Camp Kaniksu: Kaniksu Land Trust provides kids the chance to learn and play in the wild through annual summer camps

By Lyndsie Kiebert
Reader Staff

When it comes to combining education and adventure, Dave Kretzschmar brings his A-game to Camp Kaniksu.

Dave Kretzschmar teaches kids how to start a fire using a traditional bow-drill method. Photo by Fiona Hicks Photography.

During the 2018 camp, Kretzschmar — who serves as director of education for Kaniksu Land Trust — said kids “caught bugs, frogs and snakes, climbed trees, made a 30-foot grass rope and played tug-of-war, built forts, ate wild berries, wove cattails, studied animal tracks, listened to bird language and became wild animals for a feast in the forest.”

“I hear a lot of worry about this generation and their addiction to technology and subsequent disconnect from nature,” Kretzschmar wrote in a reflection on the KLT website following last year’s camp. “These three weeks of camp have shown me once again that given the opportunity, kids are happy to leave the screens behind and go outside to experience the real thing. And they fall in love.”

It’s a philosophy that echoes through everything KLT does: provide the resources for community members to get outside, and surely, they will. This is especially true of youth, and one major way KLT impacts area children is through their annual Camp Kaniksu — a series of nature-based camps for kids ages 6 to 12.

KLT Outreach and Development Coordinator Cami Murray said most people assume kids — especially rural kids — are getting enough time outside, but research shows that the opposite is actually true. Camp Kaniksu aims to provide those opportunities and foster a desire for more time in nature after camp has ended.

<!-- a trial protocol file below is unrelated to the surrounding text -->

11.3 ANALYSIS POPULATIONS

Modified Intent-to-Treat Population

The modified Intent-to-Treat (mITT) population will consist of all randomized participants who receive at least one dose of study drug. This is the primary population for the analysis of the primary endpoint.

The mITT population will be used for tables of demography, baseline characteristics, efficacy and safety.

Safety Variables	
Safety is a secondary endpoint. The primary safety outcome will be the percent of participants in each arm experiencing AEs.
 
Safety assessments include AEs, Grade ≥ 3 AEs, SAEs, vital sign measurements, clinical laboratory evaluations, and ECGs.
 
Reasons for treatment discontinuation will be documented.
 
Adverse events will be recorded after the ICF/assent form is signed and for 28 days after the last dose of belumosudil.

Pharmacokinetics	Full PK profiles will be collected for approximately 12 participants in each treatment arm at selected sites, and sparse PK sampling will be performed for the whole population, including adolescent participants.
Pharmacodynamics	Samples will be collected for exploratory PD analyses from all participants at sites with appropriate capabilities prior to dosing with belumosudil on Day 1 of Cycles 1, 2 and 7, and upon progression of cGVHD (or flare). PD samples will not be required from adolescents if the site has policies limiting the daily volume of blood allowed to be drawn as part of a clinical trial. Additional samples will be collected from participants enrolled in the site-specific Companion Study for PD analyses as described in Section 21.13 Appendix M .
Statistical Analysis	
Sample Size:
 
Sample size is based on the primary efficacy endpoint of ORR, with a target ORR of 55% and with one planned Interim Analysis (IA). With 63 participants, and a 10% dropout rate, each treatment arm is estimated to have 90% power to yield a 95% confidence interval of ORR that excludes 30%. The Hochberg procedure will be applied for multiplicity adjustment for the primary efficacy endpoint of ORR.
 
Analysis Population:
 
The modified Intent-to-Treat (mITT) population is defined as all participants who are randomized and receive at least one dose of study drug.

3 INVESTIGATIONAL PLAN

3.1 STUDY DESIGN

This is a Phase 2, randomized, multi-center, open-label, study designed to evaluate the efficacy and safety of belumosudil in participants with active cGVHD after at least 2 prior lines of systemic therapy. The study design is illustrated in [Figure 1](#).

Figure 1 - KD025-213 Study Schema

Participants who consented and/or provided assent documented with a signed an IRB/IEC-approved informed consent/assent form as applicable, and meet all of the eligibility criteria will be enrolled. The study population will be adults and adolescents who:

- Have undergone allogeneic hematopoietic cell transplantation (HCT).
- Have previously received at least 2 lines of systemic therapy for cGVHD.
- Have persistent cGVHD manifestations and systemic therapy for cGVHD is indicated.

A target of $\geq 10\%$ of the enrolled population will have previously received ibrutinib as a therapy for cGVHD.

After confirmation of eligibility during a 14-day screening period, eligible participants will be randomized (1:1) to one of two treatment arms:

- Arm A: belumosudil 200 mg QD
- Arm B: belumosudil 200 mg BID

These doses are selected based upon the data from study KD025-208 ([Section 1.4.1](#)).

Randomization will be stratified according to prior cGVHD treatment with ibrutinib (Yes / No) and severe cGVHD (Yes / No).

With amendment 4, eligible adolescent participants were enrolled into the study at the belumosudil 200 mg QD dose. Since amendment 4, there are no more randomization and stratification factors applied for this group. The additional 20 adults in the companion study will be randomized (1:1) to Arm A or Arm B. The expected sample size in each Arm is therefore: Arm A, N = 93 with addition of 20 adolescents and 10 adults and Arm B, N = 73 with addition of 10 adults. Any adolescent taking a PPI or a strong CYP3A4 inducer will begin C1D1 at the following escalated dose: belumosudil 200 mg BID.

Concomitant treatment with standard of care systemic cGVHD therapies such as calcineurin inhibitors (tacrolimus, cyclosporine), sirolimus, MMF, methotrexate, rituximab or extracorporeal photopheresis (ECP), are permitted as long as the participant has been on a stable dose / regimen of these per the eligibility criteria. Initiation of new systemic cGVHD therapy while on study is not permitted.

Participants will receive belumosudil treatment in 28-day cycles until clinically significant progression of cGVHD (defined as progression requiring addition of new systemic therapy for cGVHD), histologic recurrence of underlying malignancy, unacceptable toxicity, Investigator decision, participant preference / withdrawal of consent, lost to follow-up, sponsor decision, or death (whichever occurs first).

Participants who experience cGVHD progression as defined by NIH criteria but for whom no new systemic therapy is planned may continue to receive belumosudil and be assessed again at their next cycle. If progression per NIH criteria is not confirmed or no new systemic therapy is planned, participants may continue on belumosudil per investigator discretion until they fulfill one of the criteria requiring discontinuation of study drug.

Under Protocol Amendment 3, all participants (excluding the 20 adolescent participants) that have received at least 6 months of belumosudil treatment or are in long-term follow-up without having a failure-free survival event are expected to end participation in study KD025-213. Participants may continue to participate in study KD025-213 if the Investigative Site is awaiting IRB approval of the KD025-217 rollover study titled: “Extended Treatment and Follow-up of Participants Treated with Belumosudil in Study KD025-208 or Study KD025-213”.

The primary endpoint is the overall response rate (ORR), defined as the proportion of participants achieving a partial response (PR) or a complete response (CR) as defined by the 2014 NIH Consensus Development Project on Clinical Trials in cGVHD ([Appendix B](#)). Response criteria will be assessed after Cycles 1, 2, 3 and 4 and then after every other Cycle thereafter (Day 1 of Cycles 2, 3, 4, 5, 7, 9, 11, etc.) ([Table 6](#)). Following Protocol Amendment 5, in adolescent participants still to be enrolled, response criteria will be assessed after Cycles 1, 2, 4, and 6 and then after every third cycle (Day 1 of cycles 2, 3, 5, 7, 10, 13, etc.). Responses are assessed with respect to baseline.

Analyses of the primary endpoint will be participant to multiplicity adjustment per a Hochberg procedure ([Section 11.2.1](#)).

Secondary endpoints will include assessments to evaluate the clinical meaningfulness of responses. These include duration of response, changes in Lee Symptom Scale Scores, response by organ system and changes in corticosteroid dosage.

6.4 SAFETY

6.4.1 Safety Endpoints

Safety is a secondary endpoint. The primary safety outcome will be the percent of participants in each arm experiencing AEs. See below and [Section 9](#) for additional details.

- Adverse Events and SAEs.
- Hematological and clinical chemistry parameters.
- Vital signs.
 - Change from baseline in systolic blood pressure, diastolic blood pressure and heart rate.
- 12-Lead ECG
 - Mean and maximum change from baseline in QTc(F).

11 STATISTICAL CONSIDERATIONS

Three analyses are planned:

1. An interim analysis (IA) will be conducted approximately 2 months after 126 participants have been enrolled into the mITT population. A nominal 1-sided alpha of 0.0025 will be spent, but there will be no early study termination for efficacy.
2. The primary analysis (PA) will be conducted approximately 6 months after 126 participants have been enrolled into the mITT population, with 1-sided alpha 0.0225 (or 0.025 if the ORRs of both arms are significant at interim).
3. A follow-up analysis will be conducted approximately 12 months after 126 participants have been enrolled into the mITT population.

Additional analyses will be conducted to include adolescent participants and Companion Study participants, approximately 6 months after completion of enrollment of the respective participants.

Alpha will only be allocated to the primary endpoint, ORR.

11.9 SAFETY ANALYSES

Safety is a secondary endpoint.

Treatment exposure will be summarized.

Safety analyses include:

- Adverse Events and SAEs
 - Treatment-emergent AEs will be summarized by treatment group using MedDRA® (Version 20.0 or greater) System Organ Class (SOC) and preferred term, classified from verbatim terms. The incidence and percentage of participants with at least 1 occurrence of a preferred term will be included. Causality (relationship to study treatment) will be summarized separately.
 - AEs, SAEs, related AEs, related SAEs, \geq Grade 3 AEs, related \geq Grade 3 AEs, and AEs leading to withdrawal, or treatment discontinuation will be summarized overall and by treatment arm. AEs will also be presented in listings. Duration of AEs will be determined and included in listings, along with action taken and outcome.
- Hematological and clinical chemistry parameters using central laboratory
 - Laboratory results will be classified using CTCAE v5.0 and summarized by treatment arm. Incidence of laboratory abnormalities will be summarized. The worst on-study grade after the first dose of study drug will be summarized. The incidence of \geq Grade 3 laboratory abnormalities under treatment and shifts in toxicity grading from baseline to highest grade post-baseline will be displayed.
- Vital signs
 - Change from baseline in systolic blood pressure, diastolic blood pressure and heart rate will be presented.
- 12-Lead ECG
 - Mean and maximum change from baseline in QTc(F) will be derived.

“If you let kids outside and give them permission to play, they will play,” Murray said. “We see camp as an opportunity for kids to learn that joy.”

Camp Kaniksu is held in the Pine Street Woods: 180 acres of woodland KLT recently acquired after years of planning and fundraising. During camp, children are told to find “their place,” where they will return to several times during the camp to spend quiet time and observe their surroundings. Now that the Pine Street Woods officially belongs to the public — and is intended to remain that way forever — Murray said kids have the unique opportunity to feel a sense of ownership and pride for the woods early on.

“Kids can find their place when they’re 6, and go find it later in their life,” she said.

Camp Kaniksu 2019 activities will include making natural shelters, fire by friction, harvesting plants/plant salves, WildCrafting (hands-on creation of traditional crafts), primitive cooking, sensory awareness games, tracking and plaster casts, capture the flag and camouflaging, bird language, archery and throwing sticks and naturalist training.

Tim Bearly said his children, ages 7 and 9, have both attended and loved the camp. The oldest, Freya, has been to other camps and says Camp Kaniksu is her favorite. Bearly described Kretzschmar as “a bonafide outdoorsman” and said the nature projects he facilitates during the camp educate and entertain the kids.

“It’s helped both of them develop a stronger appreciation and love for nature,” Bearly said of Camp Kaniksu. “They can’t wait to go back this summer.”

KLT is offering five weeklong camps this year starting in late June. Each camp is Monday-Friday and runs from 9 a.m. to 3 p.m. Some camps are for children ages 6-9, others for ages 9-12. The first four sessions are $80 each, and the final camp — which includes an overnight stay —is $100. Scholarships are available, no questions asked, Murray said. While some sessions are already full, email Murray at [email protected] with your name, your child’s name and age and which session you’re interested in to be added to a waitlist.

To learn more and check camp availability, visit or call the KLT office at 208-263-9471.

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